April 2, 2019

Painting Through Pain, with Hiba Jameel

Listen podcast painting through pain with hiba jameel as hiba’s art serves as a way for her to process her world. Whether it is to fulfill her civic duty by criticizing the political climate or to express the sensitive sensual facets of life through painting flayed beautiful nude figures. Or painting to heal from her childhood wounds and engage others in art making via conducting interactive art events. You will see little glass cups decorated with gold in Hiba’s work, along with some mushroom clouds, gold leaf and lots of nude figures. Hiba uses the traditional tea cup she grew up drinking from as a symbol of her heritage and as a part of her identity. She processes the world around her by painting her experiences, using distinct brush strokes, rich color palate, and exaggerated figures. Her paintings have a luster finish, gold, and luminescent hues. The human figure to her is a body of language that she can use to interpret experiences and convey messages.

Hiba is a self-taught painter who identifies as a multidisciplinary artist – she paints, programs and leads community-based interactive art events. She enjoys involving the public in art-making as it elevates our culture and introduces a novel dialogue especially when it is discussing controversial topics.

At the age of 8, life forced Hiba to explore the idea of hope through pain and fear. She found it by making sculptures using shrapnel she found on the streets of Baghdad near her house. Throughout her childhood and well into her adolescence she experienced a lot of disorder in the form of trauma, turmoil, fear, abandonment, instability, escape, terror, religious and traditional restrictions, cancer, death, and grief. Despite all of this, as an adult, she arrived to some form of peace and order. She demonstrates this concept by deconstructing the traditional rules of painting and by creating order from disorder. She paints like she sketches – she starts with large areas first, prioritizing form, size or lighting. She makes many lines and images until they are combined into one idea. Shadows vary with the intensity of feelings in her work. She uses large amounts of paint, and layers to arrive to the core of her intention. Each painting is a theatrical scene that uses color, lines, disorder to find symmetry, normalcy and ultimately arriving to a cohesive order.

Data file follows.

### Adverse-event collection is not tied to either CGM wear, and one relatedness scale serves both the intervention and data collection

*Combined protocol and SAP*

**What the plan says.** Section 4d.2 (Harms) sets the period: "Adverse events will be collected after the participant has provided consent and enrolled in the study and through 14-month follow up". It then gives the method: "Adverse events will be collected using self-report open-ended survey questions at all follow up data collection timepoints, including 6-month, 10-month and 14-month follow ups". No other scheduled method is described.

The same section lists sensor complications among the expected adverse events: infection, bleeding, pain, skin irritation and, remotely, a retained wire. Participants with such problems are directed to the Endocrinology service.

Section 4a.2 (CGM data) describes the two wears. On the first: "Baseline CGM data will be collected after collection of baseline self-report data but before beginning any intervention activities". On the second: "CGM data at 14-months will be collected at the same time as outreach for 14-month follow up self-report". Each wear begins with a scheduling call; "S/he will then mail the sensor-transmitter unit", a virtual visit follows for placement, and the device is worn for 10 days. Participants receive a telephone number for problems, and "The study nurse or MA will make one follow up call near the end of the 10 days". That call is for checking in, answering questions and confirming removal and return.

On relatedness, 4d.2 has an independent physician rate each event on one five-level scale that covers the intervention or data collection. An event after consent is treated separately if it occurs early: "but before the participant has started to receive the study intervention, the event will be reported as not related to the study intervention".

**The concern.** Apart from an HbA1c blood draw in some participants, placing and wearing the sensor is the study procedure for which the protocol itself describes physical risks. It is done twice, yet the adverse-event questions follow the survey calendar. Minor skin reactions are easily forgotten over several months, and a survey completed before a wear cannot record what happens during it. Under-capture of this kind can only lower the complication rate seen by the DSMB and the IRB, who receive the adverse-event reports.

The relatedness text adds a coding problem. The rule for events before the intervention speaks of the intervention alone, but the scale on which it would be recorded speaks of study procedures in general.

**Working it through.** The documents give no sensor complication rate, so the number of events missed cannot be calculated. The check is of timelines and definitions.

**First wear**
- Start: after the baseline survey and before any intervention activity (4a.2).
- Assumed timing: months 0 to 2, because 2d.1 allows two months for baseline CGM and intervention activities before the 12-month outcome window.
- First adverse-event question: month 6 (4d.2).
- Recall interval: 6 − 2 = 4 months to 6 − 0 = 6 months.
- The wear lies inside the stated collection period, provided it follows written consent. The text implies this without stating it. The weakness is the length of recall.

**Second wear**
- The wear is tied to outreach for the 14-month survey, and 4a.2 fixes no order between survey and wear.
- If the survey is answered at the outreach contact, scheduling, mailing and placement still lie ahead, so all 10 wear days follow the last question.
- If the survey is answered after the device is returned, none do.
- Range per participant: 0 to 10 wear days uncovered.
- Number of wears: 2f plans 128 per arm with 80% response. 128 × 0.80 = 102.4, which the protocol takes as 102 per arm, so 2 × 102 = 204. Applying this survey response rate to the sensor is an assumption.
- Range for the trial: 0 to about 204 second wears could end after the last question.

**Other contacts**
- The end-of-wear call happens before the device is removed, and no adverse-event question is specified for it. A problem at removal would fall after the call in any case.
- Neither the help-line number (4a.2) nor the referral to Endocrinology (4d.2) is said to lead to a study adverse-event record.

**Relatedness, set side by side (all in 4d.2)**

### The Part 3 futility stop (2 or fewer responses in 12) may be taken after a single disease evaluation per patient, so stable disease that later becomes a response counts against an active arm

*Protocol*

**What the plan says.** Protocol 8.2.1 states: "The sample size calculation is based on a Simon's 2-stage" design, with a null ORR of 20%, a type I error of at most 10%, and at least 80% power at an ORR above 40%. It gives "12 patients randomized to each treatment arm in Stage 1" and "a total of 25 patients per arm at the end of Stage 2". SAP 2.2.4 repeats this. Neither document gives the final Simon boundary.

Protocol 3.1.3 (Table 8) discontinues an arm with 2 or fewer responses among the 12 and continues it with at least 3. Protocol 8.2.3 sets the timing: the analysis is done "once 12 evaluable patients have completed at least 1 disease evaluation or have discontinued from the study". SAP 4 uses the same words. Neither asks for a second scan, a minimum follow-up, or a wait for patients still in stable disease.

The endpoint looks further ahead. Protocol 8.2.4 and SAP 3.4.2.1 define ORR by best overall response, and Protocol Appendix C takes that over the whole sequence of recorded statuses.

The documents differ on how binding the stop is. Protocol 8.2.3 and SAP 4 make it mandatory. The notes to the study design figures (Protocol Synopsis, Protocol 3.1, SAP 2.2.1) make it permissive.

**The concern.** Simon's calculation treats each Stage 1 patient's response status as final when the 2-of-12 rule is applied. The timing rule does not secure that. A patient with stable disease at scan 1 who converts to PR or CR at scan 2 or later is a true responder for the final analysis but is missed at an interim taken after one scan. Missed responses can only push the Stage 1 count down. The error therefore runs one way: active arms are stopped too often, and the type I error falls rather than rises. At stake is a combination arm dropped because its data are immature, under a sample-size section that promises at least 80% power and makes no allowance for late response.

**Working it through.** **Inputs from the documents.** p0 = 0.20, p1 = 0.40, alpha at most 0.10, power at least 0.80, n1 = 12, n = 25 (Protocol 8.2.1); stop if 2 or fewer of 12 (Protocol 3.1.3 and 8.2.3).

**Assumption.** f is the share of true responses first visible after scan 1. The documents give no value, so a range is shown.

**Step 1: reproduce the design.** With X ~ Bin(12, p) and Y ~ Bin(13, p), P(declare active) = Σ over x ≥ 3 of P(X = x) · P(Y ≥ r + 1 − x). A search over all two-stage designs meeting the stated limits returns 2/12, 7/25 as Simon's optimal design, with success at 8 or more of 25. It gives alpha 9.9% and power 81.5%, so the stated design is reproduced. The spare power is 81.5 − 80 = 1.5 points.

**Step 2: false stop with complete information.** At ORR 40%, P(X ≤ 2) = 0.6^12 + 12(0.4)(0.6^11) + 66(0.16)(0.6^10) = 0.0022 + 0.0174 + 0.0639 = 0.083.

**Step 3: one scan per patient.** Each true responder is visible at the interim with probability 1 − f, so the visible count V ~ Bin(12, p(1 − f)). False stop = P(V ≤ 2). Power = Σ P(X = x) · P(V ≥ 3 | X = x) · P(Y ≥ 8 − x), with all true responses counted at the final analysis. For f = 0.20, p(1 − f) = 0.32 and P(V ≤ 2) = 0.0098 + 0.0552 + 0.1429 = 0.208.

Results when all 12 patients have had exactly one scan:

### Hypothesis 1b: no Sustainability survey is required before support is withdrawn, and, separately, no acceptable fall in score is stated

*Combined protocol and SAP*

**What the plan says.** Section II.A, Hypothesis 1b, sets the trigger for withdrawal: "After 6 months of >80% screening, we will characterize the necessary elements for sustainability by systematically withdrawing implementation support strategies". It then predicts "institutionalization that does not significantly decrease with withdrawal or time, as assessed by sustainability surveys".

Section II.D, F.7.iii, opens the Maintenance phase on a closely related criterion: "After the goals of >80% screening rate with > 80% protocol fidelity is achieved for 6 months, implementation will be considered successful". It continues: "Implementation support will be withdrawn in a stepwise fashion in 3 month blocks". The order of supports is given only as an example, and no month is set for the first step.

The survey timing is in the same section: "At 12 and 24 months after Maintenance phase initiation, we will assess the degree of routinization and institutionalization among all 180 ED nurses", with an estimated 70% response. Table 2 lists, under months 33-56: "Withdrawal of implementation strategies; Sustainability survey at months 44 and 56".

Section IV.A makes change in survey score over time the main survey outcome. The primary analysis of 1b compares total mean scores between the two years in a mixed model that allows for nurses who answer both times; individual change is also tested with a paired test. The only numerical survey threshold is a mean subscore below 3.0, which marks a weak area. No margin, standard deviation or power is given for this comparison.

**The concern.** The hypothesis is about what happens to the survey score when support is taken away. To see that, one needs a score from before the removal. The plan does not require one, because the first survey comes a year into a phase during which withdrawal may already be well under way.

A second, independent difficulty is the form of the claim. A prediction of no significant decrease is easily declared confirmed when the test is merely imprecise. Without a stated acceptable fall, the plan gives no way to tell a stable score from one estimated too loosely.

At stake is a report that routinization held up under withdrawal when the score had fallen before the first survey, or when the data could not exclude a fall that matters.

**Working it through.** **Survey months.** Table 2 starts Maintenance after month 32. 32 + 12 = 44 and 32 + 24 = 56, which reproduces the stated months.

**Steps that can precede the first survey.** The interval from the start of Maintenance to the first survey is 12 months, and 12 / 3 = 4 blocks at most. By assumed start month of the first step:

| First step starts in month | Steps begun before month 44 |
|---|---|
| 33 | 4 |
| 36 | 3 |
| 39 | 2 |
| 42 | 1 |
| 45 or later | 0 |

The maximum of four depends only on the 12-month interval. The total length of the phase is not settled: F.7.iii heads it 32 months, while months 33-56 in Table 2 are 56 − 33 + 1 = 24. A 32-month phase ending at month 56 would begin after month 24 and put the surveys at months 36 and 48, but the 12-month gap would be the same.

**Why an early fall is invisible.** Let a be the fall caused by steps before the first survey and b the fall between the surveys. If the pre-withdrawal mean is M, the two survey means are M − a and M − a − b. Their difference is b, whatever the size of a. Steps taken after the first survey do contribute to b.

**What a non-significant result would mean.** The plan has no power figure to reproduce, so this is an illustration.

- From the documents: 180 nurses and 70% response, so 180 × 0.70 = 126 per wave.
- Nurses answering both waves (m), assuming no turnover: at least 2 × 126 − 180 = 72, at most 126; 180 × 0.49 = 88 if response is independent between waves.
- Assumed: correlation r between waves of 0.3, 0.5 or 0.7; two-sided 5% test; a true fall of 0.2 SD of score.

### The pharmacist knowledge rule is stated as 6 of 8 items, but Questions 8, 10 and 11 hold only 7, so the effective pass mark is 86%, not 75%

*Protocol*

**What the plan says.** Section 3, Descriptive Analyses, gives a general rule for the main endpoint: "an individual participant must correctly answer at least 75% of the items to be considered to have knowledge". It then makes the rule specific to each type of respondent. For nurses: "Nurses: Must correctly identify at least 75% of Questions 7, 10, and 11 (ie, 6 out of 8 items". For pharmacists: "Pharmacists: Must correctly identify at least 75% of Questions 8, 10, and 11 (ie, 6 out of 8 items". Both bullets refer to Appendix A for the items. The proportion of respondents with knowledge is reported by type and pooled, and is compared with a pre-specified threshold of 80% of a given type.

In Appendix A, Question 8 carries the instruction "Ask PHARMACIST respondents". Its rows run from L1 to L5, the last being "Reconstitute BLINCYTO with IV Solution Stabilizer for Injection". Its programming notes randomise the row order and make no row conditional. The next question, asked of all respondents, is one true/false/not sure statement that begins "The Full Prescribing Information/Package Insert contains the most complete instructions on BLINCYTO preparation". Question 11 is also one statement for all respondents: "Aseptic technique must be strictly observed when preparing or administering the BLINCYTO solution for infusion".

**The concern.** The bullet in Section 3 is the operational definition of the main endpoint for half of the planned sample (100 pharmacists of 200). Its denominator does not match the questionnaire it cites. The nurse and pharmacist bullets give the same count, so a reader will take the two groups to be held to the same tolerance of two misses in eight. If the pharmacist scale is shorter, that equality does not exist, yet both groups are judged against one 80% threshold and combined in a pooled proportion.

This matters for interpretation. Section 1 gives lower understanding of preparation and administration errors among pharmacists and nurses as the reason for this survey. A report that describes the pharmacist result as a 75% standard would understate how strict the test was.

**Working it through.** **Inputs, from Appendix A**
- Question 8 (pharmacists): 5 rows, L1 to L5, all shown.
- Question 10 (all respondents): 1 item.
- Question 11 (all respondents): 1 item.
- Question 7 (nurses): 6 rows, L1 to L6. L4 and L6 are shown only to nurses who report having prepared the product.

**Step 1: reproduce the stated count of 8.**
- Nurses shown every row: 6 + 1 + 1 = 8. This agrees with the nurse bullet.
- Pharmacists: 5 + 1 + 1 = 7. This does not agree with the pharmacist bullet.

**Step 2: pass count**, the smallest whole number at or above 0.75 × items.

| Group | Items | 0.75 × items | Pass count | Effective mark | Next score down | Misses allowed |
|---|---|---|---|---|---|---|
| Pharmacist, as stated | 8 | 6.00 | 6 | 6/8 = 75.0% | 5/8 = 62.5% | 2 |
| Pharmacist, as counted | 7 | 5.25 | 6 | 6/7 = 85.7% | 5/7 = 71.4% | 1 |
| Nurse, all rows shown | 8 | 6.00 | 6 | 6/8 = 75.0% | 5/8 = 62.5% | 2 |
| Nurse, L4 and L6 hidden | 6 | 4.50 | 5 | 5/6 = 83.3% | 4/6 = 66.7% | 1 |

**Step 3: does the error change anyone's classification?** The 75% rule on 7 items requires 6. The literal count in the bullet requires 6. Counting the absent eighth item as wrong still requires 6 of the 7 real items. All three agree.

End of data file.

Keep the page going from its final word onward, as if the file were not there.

What you’ll learn about in this episode:

  • How Hiba connected with Gallery Erato in Pioneer Square in Seattle through her work at A/NT Gallery, a nonprofit gallery for emerging artists
  • Why Hiba to do a showcase of art celebrating the beauty of the full-figured motherly body
  • Who Hiba chooses to paint very large works, and how she is getting used to oil painting and its differences from the acrylic painting she is used to
  • Why Hiba ignores uninvited criticism but seeks out criticism from people she respects and admires
  • Why being a female Iraqi artist painting nudes has been received, and why she doesn’t see herself as painting sexuality
  • How Hiba’s provocative painting of Donald Trump and Saddam Hussein titled “I Really Don’t Care, Do U?”, has received politically-charged hate from Trump supporters
  • How Hiba’s PTSD diagnosis comes from her experiences living in Iraq during the Gulf War as a child, listening to bombs explode around her
  • Why Hiba uses art as a way to process her pain, and how she learned her art skills as a very young child from her family
  • Why Hiba and her family had to flee Iraq to Jordan and later Syria when she was a child and young teen, to avoid the conflict
  • What challenges Hiba faced after immigrating to the U.S., not speaking English and having to attend public high school in Michigan
  • How the tremendous response to Hiba’s art has continued to grow and raise her profile as an emerging artist
  • Why Hiba attributes much of her art and its success to living in and embracing the city of Seattle
  • How Hiba is working on a collaboration to preserve and restore Iraqi culture destroyed by ISIS, in the DNA of plants through encoding it in Morse code

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